We’re pushing out code faster than ever before. Current estimates show that there are over 111 billion lines of new code written per year. How will we scale security testing in tandem with the rate at which code is developed and deployed?
Integrating fuzzing as a part of your DevOps pipeline can deliver big results: security and development alignment, shortened feedback and testing cycles, and clear insight into what is -- and isn’t -- being tested. Fuzzing is proven. Google Chrome is a leading web browser known for its quality and reliability. This differentiation can be attributed to their use of application security testing tools, one of which is fuzzing. They have been vocal about the impact of fuzzing, citing that it finds 80% of their bugs, while the other 20% is uncovered by other forms of testing or in production.
But, you already knew that. So, how can you convince your organization that they can reap these benefits with significantly less effort than what they’re putting in today? Here’s a tried-and-true 5 step checklist to help you get financial buy-in from your management chain.
As you explore fuzzing tools, here is a guide to help you secure your much needed budget.
Step 1 Understand Your Application Portfolio
Take time to figure out what applications are most important to your organization’s livelihood. What in-house applications would have a direct impact on your business’ bottom line if security, safety, or availability were to be compromised?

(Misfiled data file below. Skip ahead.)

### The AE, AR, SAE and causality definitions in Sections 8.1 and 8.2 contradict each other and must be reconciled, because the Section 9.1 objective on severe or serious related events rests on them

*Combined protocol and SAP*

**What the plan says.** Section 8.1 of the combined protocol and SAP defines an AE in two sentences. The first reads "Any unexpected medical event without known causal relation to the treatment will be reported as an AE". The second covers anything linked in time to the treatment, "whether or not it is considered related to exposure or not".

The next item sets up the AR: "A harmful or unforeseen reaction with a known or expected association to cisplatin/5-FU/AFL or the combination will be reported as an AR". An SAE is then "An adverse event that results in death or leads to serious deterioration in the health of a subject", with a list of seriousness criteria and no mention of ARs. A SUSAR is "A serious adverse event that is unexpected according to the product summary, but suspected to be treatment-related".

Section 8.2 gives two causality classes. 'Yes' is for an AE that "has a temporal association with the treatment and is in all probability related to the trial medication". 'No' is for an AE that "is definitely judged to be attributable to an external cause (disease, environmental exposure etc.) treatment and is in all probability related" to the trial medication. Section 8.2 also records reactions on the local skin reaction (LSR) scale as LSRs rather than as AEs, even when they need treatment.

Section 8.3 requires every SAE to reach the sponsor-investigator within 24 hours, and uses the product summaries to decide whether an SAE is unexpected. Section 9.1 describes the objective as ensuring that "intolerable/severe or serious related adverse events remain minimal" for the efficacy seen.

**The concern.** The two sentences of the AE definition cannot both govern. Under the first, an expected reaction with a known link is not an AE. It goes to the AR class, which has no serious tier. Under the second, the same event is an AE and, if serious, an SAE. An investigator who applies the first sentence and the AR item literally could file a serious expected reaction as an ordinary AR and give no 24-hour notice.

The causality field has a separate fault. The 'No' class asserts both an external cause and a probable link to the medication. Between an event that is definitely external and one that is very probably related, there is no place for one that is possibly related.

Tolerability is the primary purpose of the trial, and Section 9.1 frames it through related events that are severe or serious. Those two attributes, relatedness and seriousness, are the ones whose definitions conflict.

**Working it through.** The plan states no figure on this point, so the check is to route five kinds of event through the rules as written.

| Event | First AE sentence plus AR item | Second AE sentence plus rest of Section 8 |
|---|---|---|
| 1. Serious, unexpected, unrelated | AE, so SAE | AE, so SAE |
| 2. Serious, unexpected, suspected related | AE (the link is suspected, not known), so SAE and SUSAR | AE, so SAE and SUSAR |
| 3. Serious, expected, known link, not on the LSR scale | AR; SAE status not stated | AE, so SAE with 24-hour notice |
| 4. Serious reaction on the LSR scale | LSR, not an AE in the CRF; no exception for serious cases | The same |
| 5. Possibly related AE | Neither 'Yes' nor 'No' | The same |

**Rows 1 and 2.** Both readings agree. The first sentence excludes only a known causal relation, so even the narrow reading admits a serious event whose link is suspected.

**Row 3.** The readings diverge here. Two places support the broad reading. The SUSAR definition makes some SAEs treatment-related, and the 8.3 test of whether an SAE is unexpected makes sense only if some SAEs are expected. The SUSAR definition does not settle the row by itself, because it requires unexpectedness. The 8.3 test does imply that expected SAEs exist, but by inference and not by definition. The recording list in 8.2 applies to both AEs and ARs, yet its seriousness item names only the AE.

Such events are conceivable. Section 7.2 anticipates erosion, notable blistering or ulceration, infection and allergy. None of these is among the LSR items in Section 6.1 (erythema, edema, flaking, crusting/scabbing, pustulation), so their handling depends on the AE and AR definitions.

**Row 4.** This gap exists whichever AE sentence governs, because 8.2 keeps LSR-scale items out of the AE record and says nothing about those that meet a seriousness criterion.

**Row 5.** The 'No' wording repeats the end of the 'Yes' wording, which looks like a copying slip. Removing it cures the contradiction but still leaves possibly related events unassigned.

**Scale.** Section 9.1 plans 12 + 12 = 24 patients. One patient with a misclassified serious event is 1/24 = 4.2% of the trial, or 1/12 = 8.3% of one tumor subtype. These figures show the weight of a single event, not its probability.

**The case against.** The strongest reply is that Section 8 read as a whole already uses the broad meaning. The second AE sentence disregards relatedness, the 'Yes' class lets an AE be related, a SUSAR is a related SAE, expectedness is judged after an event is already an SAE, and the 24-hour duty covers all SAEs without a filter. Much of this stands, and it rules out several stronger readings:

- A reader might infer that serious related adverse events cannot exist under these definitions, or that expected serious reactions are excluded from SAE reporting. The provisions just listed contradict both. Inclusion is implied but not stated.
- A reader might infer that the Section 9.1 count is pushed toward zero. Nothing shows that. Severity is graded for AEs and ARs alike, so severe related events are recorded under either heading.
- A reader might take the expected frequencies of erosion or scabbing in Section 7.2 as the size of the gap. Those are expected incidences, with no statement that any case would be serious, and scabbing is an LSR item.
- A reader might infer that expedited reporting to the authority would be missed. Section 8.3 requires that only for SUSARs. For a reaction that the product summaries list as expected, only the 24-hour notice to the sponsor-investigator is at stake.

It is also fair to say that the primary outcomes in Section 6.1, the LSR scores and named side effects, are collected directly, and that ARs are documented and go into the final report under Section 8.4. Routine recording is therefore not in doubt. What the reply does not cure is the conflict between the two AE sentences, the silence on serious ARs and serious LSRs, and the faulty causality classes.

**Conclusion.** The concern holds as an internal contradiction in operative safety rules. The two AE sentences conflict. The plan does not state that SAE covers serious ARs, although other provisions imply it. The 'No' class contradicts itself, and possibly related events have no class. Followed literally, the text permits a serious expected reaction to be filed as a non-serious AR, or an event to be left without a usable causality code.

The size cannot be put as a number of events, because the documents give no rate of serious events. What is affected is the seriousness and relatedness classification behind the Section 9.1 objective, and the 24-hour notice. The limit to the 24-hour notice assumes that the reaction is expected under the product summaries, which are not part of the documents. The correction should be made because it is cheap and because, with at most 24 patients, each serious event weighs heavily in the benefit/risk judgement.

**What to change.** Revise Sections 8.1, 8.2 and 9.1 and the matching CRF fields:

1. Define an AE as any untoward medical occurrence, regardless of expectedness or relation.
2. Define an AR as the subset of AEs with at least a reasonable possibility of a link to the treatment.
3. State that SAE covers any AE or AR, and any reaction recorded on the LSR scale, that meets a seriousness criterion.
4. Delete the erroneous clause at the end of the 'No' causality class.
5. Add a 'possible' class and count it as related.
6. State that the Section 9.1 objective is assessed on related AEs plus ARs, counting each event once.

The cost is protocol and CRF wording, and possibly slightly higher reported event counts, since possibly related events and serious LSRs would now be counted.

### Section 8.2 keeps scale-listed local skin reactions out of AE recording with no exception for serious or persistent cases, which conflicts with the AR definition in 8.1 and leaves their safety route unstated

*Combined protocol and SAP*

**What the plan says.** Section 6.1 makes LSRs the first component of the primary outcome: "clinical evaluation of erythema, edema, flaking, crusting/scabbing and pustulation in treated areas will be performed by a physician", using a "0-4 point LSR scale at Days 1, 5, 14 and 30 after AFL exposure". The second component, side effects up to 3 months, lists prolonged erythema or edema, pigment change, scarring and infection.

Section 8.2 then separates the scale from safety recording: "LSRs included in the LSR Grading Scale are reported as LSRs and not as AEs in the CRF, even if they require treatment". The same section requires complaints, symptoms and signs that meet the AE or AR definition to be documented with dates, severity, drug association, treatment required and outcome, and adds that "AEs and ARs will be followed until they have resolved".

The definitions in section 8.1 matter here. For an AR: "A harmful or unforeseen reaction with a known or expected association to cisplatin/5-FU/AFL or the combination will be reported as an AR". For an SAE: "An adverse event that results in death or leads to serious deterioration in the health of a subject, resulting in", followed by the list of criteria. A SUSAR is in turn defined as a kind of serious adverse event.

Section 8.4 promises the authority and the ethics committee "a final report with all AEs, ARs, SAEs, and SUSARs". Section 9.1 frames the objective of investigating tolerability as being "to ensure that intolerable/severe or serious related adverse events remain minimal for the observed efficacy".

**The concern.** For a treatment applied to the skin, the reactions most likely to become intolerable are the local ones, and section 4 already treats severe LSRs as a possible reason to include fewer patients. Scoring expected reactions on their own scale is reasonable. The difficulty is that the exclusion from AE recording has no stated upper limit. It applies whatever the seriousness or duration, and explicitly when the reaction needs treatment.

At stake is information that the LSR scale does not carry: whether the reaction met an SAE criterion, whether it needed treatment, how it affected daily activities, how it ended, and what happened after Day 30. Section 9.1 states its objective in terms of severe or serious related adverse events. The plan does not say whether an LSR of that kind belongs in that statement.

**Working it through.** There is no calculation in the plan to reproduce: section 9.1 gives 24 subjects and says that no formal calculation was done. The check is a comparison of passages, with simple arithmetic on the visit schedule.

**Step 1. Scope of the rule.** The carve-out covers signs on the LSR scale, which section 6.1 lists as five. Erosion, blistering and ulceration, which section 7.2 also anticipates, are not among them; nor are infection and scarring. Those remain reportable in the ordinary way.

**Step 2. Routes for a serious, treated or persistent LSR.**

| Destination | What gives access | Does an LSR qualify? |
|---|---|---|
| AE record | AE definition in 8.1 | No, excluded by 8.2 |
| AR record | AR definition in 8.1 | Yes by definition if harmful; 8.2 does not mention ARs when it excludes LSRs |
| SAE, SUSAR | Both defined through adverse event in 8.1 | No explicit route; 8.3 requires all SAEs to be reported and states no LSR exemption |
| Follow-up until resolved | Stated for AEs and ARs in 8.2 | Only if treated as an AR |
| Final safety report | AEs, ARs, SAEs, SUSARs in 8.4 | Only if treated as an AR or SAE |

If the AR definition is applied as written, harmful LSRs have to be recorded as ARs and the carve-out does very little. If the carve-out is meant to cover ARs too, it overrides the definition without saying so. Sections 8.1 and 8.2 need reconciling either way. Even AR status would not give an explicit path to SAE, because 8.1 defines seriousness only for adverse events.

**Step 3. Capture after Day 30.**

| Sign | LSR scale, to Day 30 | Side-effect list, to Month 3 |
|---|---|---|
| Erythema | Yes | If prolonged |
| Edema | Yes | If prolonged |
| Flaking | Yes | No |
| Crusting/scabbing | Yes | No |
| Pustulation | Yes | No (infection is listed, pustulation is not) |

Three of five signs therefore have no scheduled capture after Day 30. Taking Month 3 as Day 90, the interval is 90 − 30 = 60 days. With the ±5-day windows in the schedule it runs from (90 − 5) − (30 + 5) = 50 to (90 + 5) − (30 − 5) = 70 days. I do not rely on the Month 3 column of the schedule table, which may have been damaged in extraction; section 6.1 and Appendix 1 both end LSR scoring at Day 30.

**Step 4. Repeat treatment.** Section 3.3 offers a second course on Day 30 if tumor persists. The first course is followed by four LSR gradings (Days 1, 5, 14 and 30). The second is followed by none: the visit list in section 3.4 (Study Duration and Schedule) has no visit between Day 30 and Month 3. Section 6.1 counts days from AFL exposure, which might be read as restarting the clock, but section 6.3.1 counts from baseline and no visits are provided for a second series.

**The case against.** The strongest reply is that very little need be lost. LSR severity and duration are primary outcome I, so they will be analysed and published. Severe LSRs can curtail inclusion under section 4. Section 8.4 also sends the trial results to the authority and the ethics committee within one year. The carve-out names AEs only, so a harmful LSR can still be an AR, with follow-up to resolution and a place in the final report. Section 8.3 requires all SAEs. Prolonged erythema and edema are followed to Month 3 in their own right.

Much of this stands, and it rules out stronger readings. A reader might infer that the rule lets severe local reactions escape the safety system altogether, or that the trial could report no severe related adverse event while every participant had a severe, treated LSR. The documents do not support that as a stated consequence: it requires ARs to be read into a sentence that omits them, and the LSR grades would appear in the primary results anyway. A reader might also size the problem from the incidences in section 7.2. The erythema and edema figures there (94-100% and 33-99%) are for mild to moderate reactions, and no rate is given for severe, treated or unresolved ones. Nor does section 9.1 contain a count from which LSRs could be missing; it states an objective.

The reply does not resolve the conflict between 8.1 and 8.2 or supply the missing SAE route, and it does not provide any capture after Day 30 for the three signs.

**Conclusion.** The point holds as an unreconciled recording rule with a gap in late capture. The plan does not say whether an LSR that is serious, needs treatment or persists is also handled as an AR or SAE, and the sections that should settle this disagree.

Enter your applications:
Step 2 Dissect Those Applications
Once you’ve selected your top 3 critical applications for business, work with your development teams to find out if there are any open source libraries in there. Testing against open source libraries is often the best place to start.
Enter the open source libraries:
Step 3 Explore Your Vendor’s Track Record
Your internal stakeholders want to see relevant results. It’s likely your organization already has a portfolio of security testing tools that they leverage—several of which throw up irrelevant warnings in the form of false-positives. As your organization investigates new additions, they want to know the new solution will add value, not redundancy. Explore the fuzzing vendors track record and see if you can find the open source libraries you listed in Step 2. For example, ForAllSecure has a vulnerabilities lab where we list all zero-days we’ve found along with reproducible examples. .
Step 4 Collaborate With Your Vendor
Can’t find a relevant open source library in their repository? Reach out to your fuzzing vendor and find out if they would be able to offer a live demo leveraging your desired target. More than likely, they’re willing to help! This is where your work from Step 2 will also come in handy. Share these libraries with your vendor so they can start the technical evaluation and come prepared to show results at the live demo.
Step 5 Demo Findings Internally
Whether the fuzzer uncovered a critical zero-day with a working exploit or was able to autonomously generate ten thousand test cases in sheer seconds, our experience has shown that the best way to persuade budget-holders is by showing them the value. Organize a demo session between the vendor and a larger internal group or, even better, demonstrate the product yourself.
Download a copy of the data sheet here.
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